Signing any player into his mid-30's for over $100 million is a risky move for any baseball organization. Barry Zito's 7-year $126 million contract with San Francisco is enough to make any organization wary of making the same mistake. Zito signed that deal prior to his age-29 season, the same age Hamels will be in 2013. However, Hamels is a much safer bet than Zito was at the time of his contract. Hamels is still in the middle of his age-28 season, but currently in his career he has amassed 1223.2 IP (189 career starts) with 79 ERA-, 84 FIP-, 81 xFIP-, good for a total of 24.8 fWAR. When Zito signed with the Giants he had 1430.1 IP (222 career starts) a 80 ERA-, 95 FIP- for a total of 24.2 fWAR. Since xFIP data became available (2002), Zito's xFIP- makes him look even worse, as his xFIP- from 2002 until he signed with the Giants was 105, 24 points worse than Hamels. The numbers show that Hamels has been a much more effective pitcher than Zito was before signing his massive contract, but is just being better than Zito enough to justify a 7-year contract?

Of course not, in order for a team to give Hamels a 7-year/$140 million deal, they would have to believe that he would at least be a 4-win player for the first half of the deal and a 3-win player at the back-end.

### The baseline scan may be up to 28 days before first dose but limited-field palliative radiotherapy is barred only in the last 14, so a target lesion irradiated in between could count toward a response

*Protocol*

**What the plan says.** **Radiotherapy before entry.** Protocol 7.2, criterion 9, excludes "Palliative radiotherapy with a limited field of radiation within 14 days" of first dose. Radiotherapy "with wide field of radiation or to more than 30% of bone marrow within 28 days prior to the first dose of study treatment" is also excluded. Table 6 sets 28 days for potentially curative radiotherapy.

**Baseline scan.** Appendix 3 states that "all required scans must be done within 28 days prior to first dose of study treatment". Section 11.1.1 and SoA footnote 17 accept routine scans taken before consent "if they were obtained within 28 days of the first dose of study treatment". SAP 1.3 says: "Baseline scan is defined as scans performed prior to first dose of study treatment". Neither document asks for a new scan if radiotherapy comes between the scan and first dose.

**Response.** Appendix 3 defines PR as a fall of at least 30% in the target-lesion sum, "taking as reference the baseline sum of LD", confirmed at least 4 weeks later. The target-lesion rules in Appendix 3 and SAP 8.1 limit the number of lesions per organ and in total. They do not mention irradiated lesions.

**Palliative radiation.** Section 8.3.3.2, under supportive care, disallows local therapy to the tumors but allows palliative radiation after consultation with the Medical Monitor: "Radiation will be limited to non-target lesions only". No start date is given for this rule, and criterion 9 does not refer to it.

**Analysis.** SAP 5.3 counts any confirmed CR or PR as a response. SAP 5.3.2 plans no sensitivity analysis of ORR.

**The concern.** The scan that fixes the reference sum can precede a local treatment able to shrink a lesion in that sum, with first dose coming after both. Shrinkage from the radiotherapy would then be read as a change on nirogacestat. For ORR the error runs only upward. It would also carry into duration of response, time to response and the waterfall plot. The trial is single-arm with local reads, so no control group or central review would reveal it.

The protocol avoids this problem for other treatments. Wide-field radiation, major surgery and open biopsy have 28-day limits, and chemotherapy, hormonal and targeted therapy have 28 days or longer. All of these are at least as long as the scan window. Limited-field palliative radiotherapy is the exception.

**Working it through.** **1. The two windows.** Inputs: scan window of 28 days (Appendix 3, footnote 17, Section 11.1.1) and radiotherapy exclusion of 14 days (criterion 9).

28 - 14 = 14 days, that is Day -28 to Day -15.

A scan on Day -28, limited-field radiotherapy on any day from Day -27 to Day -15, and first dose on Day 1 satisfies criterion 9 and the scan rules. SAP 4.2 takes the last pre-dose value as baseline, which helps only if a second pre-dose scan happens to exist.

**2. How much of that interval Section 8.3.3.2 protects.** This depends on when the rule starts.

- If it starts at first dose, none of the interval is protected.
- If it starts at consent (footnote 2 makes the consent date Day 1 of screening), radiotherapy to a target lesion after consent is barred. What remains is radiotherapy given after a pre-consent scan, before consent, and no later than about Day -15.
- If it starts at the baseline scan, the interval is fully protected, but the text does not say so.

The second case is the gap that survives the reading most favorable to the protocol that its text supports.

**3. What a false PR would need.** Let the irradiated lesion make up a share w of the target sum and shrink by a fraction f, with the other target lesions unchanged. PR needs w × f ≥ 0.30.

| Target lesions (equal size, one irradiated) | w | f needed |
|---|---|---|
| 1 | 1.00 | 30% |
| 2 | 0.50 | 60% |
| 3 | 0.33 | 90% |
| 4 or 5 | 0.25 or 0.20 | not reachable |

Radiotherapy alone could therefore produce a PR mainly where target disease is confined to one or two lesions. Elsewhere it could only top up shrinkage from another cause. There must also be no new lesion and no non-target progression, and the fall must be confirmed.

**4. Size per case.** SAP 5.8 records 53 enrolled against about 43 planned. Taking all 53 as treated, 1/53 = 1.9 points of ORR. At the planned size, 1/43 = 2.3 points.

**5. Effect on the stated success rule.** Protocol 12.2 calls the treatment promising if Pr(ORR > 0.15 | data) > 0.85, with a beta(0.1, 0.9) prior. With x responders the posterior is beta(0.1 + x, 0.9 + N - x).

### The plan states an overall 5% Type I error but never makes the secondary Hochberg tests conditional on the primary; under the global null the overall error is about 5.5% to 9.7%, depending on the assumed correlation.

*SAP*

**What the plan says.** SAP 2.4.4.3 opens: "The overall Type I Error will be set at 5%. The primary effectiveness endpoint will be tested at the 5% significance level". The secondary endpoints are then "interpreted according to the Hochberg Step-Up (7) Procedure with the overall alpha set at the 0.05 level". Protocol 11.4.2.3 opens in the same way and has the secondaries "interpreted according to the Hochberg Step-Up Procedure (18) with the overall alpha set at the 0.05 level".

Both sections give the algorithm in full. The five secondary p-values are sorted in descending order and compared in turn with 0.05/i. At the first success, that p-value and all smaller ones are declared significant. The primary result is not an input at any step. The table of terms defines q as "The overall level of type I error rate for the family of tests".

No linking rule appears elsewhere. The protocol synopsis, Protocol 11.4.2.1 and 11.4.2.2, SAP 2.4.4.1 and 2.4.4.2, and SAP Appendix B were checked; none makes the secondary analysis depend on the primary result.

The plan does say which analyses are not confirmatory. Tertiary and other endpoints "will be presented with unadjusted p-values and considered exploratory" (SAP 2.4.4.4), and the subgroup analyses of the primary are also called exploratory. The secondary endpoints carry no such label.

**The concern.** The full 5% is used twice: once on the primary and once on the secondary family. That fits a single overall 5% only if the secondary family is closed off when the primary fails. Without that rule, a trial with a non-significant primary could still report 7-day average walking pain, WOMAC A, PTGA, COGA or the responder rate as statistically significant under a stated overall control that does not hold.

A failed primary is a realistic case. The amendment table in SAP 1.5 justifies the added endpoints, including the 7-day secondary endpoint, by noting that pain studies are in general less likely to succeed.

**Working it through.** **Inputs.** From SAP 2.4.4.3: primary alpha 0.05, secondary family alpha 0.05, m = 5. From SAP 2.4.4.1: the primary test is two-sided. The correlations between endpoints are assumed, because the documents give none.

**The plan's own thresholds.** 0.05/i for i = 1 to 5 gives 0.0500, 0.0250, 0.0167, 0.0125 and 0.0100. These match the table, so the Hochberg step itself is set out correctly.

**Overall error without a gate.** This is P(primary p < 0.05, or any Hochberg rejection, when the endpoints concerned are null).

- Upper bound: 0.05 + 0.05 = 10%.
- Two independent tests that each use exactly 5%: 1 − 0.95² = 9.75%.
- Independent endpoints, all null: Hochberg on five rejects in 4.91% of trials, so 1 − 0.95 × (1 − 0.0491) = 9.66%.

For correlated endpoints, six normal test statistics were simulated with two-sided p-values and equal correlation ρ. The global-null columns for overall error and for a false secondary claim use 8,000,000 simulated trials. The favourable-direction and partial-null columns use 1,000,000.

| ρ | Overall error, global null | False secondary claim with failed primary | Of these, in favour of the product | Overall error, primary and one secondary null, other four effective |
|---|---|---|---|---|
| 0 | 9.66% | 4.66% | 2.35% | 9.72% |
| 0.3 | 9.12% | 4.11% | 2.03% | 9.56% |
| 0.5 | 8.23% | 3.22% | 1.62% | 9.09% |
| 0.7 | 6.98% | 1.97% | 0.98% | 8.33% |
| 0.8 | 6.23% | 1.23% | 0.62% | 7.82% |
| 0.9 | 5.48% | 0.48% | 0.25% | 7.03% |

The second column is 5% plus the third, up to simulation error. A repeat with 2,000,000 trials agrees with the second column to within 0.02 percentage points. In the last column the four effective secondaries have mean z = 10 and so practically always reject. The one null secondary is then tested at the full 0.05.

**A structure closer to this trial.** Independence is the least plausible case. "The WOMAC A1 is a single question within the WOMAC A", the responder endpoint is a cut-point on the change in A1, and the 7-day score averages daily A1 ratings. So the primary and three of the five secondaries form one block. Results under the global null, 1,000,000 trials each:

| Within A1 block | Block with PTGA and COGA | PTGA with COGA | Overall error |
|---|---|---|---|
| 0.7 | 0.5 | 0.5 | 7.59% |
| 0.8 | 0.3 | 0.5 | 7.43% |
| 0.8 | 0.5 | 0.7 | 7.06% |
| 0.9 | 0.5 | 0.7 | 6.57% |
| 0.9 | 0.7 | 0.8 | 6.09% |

Hamels became a full time starter, in 2007, and since then he's been a 4-win pitcher (based on fWAR) on average, with his best season coming last year (his age-27 season) when he posted a WAR of 4.9. In his contract year, this season, he’s pitching better than ever. His current ERA (2.17) is better than he’s put up in any season and his xFIP (2.89) and SIERA (2.77) show that his very low ERA is pretty legitimate, and will in all likelihood stay below-3. Hamels' 2012 K-rate (9.53) and K/BB ratio (5.08) are both above his career highs, this is due in large part to the second highest swinging strike rate of his career (13%), and the highest among all qualified starters in baseball at the moment.